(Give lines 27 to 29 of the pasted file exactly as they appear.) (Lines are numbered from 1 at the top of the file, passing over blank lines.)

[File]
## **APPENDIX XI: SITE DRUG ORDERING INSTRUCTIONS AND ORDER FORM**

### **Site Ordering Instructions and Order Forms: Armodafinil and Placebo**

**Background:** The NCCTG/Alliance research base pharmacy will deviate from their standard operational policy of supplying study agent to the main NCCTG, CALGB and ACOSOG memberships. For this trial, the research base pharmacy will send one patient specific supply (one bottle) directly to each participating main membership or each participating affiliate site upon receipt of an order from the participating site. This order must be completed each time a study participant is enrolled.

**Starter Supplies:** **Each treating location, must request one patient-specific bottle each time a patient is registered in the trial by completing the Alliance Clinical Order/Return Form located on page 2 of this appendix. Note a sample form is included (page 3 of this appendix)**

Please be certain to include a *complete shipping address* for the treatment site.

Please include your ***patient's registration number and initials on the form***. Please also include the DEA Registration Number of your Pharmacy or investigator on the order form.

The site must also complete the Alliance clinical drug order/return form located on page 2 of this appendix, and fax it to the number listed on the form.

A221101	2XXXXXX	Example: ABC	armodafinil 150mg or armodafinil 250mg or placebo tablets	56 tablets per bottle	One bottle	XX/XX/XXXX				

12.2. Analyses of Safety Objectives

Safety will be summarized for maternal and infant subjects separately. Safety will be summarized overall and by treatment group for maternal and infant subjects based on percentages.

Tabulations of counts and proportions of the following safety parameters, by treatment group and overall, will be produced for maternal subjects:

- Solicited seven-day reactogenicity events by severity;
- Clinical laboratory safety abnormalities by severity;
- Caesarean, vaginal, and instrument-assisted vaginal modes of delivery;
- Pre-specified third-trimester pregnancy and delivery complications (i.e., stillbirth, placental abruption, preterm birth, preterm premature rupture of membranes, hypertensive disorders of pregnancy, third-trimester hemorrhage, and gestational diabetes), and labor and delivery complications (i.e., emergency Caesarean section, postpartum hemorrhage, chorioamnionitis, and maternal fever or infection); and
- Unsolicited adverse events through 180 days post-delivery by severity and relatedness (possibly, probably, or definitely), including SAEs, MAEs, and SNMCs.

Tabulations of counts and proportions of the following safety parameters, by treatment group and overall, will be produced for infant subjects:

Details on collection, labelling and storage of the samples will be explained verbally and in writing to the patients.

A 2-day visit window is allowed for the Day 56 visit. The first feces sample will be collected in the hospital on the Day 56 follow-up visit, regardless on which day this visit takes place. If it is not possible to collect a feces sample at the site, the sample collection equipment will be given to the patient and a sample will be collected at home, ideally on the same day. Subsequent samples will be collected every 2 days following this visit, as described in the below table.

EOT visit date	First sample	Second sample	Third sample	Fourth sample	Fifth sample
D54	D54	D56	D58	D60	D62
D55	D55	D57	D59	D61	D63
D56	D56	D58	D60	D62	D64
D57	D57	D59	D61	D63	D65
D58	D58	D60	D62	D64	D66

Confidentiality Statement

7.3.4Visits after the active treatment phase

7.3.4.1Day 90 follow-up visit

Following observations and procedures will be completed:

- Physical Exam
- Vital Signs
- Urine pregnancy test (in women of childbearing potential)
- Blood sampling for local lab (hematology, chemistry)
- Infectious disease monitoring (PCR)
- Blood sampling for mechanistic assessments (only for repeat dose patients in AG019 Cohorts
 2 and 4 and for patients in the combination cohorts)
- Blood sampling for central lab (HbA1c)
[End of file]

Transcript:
7.3.4Visits after the active treatment phase

7.3.4.1Day 90 follow-up visit

Following observations and procedures will be completed: